PAM is the Pluggable Authentication Module, invented by Sun. It's
a beautiful concept, but it can be confusing and even intimidating at
first. We're going to look at it on a RedHat system, but other
Linuxes will be similar - some details may vary, but the basic ideas
will be the same.
The first thing to understand is that PAM is NOT something like
tcpd (tcp wrappers) or xinetd that encloses and restricts access to some
service. An application needs to be "PAM aware"; it needs to have
been written and compiled specifically to use PAM. There are
tremendous advantages in doing so, and most applications with any interest
in security will be PAM aware.
PAM is about security - checking to see that a service should be
used or not. Most of us first learned about PAM when we were told
that login was using it, but PAM can do much more than just validate
passwords. A lot of applications now use PAM - even things like SAMBA
can call on PAM for authentication.
The big advantage here is that security is no longer the application's
concern: if PAM says its OK, its OK. That makes things easier for the
application, and it makes things easier for the system administrator.
PAM consults text configuration files to see what security actions to take
for an application, and the administrator can add and subtract new rules
at any time. PAM is also extensible: should someone invent a device
that can read your brain waves and determine ill intent, all we need
is a PAM module that can use that device. Change a few files, and
login now reads your mind and grants or denies access appropriately.
We're a bit away from that feature, but there are a tremendous number
of available PAM modules that administrators can use.
On modern RedHat systems, the configuration files are found in
/etc/pam.d, one file for each PAM aware application (plus a
special "other" file we'll get to later). One word of warning:
changes to these files take effect instantly. You aren't going
to get logged out if you make a mistake here. but if you DO screw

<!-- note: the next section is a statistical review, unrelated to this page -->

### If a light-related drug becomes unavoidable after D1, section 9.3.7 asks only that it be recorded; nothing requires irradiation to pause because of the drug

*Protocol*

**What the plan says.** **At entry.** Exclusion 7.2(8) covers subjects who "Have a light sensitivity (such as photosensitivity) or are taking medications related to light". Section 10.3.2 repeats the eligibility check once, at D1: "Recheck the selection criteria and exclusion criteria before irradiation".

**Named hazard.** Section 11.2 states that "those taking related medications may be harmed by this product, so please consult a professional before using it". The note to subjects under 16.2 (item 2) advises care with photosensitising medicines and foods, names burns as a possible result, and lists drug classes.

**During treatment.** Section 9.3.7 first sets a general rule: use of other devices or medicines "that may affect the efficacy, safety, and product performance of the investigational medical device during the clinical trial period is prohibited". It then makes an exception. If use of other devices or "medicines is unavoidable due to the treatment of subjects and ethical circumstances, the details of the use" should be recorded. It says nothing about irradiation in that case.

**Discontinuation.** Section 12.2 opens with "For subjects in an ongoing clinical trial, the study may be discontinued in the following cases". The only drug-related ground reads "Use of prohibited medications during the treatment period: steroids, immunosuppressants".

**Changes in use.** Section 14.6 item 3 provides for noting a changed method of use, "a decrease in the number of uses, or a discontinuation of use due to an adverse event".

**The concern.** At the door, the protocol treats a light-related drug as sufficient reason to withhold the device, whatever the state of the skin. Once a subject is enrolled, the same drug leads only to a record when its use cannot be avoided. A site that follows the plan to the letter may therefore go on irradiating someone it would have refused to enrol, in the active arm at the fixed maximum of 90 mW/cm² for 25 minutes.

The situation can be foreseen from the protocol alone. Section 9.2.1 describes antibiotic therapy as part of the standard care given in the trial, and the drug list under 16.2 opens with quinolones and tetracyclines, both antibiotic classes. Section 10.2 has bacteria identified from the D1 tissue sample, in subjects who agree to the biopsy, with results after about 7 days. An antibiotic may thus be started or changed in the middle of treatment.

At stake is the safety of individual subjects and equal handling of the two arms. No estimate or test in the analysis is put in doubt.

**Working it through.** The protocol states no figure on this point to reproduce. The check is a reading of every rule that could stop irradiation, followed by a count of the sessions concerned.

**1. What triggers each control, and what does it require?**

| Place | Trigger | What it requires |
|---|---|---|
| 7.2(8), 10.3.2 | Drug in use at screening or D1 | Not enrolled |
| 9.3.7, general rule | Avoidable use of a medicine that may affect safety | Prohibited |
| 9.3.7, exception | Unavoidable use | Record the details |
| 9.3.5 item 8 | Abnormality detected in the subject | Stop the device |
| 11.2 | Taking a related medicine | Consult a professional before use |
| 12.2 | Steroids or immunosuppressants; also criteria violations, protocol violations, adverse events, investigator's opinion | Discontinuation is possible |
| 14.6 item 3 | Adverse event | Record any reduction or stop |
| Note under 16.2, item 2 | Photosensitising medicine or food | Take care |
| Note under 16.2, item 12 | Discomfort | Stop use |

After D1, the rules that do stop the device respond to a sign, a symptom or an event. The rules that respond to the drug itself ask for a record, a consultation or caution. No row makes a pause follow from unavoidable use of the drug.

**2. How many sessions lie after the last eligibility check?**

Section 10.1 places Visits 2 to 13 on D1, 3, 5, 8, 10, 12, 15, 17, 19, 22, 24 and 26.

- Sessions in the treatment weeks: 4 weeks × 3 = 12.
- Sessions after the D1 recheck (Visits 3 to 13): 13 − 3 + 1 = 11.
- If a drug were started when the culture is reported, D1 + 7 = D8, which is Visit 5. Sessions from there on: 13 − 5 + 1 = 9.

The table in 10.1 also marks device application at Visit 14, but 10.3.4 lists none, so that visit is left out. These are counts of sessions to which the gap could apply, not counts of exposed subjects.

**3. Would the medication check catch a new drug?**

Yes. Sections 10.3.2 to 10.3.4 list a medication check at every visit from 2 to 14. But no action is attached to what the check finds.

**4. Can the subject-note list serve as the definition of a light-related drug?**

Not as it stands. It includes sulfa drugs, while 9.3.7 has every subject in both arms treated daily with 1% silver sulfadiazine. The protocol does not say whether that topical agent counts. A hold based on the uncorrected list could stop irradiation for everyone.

up and blithely log out, you may not be able to log back in. So
test changes before you exit.
We're going to use a very simple example to get started here.
In a number of articles here, we've talked about SSH Security. Most of those articles have been about
changes to ssh's configuration files, but here we'll use PAM to
add some additional restriction: the time of day you are allowed to
use ssh. To do this, we need a PAM module called pam_time.so -
it's probably in your /lib/security/ directory already. It uses
a configuration file "/etc/security/time.conf". That file is
pretty well commented, so I'm not going to go into detail about
it and will just say that I added the line
which says that sshd cannot be used between 10:00 PM and 4:00 AM.
I'm usually rather soundly asleep between those times, so why
let ssh be used? I could still login at the console if I woke
up with an urgent need to see an ls of my /tmp directory, but I
couldn't ssh in, period. Configuring the time.conf file by itself
doesn't affect ssh; we need to add the pam module to /etc/pam.d/sshd.
My file ends up looking like this:
I put the time.so module first so that it is the very first thing
that is checked. If that module doesn't give sshd a green light,
that's the end of it: no access. That's the meaning of "required":
the module HAS to say that it is happy. The "account" type is
specified here. That's a bit of a confusing thing: we have
"account", "auth", "password" and "session". The man page isn't
all that helpful:
account - provide account verification types of service: has the user's
password expired?; is this user permitted access to the requested ser-
authentication - establish the user is who they claim to be. Typically
this is via some challenge-response request that the user must satisfy:
if you are who you claim to be please enter your password. Not all
authentications are of this type, there exist hardware based authenti-
cation schemes (such as the use of smart-cards and biometric devices),
with suitable modules, these may be substituted seamlessly for more
standard approaches to authentication - such is the flexibility of
password - this group's responsibility is the task of updating authen-
tication mechanisms. Typically, such services are strongly coupled to
those of the auth group. Some authentication mechanisms lend themselves